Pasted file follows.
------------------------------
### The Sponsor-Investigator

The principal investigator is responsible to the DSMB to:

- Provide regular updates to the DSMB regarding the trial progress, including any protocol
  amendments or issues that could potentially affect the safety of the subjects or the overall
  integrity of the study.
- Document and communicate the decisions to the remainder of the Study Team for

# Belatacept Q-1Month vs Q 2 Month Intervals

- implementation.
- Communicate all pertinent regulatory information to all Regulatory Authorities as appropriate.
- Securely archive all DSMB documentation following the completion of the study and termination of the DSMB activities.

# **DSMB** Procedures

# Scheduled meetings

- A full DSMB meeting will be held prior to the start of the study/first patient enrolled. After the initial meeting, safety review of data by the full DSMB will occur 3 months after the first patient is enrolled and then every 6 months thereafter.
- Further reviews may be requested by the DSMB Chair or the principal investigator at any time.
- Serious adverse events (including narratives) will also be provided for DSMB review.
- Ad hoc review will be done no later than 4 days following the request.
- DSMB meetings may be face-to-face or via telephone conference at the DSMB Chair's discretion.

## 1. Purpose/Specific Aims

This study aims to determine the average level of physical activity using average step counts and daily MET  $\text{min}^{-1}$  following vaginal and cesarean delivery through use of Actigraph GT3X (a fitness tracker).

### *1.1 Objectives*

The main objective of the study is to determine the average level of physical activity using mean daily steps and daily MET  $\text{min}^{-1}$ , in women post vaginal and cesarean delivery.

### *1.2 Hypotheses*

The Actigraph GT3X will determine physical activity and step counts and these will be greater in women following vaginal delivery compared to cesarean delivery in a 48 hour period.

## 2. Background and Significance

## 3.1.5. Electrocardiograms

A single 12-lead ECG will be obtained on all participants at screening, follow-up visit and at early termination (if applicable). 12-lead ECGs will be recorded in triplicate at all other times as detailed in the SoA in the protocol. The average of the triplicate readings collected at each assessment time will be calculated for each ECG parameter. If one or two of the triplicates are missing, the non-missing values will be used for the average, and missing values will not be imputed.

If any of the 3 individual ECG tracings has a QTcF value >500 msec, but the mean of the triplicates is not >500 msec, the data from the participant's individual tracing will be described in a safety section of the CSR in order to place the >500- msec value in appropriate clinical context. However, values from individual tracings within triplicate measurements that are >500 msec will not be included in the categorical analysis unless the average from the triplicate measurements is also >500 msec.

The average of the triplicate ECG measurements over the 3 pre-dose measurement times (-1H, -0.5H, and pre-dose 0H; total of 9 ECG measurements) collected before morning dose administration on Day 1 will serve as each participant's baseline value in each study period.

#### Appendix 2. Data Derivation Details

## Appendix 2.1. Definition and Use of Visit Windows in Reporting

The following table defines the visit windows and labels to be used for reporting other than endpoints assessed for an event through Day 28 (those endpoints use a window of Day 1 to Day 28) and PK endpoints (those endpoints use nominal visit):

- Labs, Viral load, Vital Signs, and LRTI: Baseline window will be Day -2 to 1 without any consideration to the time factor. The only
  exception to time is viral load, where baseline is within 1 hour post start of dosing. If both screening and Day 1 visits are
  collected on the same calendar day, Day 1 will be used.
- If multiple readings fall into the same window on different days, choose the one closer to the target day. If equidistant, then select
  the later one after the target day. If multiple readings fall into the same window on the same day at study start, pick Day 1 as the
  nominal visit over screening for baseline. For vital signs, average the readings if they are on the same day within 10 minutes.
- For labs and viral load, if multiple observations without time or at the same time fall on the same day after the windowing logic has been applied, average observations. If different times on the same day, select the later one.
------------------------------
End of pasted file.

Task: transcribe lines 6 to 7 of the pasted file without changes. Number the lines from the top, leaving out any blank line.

- Document and communicate the decisions to the remainder of the Study Team for

# Belatacept Q-1Month vs Q 2 Month Intervals